ICR D.C. Insider: October 2022
In the October 2022 edition of The ICR D.C. Insider, we share our insights and analysis about developments in Washington that could have an immediate and long-term impact on your business.
- Technology Failure Leads To Extended Comment Periods – As the result of a long-running failure of the Commission’s online comment portal, the SEC has reopened the public comment periods for 11 rulemaking releases and one request for comment. The proposals being reopened include the SPAC rule, the climate disclosure rule, a proposal to force investors to quickly reveal their security-based swap positions and a sweeping plan to bolster oversight of the fees and business practices of hedge funds and private-equity firms. The majority of the affected comments were submitted in August 2022; however, the technological error is known to have occurred as early as June 2021.
- Advance Of The Regulatory Agenda – In his prepared testimony before the Senate Banking Committee, Chair Gensler articulated his proactive agenda for regulation across the Commission’s remit, including market structure, the bond market, disclosures, and China – among others. His comments on crypto are noted below.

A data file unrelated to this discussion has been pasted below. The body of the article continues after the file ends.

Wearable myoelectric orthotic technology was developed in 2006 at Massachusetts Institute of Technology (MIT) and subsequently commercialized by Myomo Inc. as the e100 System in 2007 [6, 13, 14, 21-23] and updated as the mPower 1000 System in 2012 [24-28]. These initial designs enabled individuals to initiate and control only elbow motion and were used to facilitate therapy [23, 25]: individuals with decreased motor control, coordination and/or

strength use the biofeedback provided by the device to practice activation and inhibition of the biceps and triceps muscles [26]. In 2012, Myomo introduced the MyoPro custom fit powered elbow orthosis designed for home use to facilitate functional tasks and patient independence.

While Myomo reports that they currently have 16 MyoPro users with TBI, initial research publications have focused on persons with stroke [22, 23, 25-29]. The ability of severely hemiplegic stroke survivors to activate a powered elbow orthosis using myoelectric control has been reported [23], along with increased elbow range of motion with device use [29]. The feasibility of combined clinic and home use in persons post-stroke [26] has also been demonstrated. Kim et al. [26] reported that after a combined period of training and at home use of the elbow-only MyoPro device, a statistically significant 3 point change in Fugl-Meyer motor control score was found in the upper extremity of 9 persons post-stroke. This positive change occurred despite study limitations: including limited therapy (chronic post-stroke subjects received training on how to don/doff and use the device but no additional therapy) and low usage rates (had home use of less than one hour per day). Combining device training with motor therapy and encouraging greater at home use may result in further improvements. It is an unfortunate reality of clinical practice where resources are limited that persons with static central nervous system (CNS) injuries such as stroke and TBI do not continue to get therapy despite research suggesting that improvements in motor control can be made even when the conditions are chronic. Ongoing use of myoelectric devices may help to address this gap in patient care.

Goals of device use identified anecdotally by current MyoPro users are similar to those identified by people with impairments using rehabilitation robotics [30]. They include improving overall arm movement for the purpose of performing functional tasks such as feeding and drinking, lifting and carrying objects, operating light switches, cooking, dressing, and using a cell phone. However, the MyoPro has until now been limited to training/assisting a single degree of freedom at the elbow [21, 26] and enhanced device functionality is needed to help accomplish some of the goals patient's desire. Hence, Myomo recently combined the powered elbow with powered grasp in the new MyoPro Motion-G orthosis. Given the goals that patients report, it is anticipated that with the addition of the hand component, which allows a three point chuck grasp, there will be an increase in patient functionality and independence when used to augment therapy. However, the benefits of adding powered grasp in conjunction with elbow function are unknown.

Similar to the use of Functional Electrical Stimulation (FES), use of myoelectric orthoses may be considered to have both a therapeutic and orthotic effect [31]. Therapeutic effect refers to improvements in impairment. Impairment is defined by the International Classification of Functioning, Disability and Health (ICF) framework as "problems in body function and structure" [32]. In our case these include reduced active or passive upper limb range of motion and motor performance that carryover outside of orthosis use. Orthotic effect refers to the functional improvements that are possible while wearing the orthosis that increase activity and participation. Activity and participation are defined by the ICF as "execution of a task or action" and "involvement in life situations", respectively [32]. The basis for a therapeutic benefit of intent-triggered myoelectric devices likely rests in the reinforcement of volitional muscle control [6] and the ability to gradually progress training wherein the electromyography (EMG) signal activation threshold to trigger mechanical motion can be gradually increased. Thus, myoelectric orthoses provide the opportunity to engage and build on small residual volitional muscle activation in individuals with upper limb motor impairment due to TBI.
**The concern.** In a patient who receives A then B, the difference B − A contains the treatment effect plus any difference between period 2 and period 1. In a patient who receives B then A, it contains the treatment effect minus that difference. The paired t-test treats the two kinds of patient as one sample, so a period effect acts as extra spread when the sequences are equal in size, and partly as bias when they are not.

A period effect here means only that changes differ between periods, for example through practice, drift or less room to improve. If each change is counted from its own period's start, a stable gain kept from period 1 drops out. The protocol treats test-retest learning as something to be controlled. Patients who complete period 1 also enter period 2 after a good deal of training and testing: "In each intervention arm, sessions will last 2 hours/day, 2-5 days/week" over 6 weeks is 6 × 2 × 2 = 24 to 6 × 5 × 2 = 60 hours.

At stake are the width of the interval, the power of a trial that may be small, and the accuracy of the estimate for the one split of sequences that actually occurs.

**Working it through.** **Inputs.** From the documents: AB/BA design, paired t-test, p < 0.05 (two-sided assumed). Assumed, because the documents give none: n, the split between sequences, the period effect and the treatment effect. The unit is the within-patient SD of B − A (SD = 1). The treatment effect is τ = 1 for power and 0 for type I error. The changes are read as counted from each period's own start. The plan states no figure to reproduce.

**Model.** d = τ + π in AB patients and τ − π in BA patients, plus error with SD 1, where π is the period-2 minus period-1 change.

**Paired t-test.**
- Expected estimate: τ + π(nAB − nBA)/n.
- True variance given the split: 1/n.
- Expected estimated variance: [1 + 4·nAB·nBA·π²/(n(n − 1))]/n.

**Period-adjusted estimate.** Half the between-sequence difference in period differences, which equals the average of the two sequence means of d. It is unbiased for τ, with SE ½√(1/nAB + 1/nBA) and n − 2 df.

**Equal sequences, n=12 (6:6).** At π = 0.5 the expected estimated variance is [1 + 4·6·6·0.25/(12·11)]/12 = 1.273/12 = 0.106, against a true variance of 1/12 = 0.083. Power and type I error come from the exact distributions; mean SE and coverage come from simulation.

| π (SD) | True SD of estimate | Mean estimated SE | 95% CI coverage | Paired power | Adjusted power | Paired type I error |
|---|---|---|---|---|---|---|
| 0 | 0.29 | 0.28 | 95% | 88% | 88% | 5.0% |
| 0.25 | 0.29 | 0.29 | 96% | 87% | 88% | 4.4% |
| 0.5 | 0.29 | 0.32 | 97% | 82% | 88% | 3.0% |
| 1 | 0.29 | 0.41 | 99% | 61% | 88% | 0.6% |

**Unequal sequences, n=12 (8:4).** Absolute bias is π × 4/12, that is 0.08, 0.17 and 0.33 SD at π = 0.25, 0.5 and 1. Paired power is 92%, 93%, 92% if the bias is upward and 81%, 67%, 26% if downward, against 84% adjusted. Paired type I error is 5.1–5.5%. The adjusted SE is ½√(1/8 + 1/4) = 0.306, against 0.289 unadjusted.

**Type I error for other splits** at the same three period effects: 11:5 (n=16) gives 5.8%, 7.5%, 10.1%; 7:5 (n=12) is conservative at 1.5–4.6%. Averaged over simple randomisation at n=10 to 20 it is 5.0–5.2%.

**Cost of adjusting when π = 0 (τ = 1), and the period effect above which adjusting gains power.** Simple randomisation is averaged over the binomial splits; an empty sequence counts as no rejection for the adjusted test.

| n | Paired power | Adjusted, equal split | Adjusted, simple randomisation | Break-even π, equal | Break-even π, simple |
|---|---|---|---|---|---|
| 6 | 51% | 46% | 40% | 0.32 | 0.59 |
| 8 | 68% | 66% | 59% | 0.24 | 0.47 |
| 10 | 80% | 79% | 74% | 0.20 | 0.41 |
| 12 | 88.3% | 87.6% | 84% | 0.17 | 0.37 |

- Stricter Accounting Standards Contemplated – The SEC’s Investor Advisory Committee – a group of investors, academics and financial advisers – has recommended setting up another advisory committee (the Advisory Committee on Accounting Modernization) to ensure the Financial Accounting Standards Board (FASB) remains politically independent. The proposal comes in the wake of a new corporate minimum tax, which will increase levies on large businesses that pay less than 15% tax on their book or financial-statement income.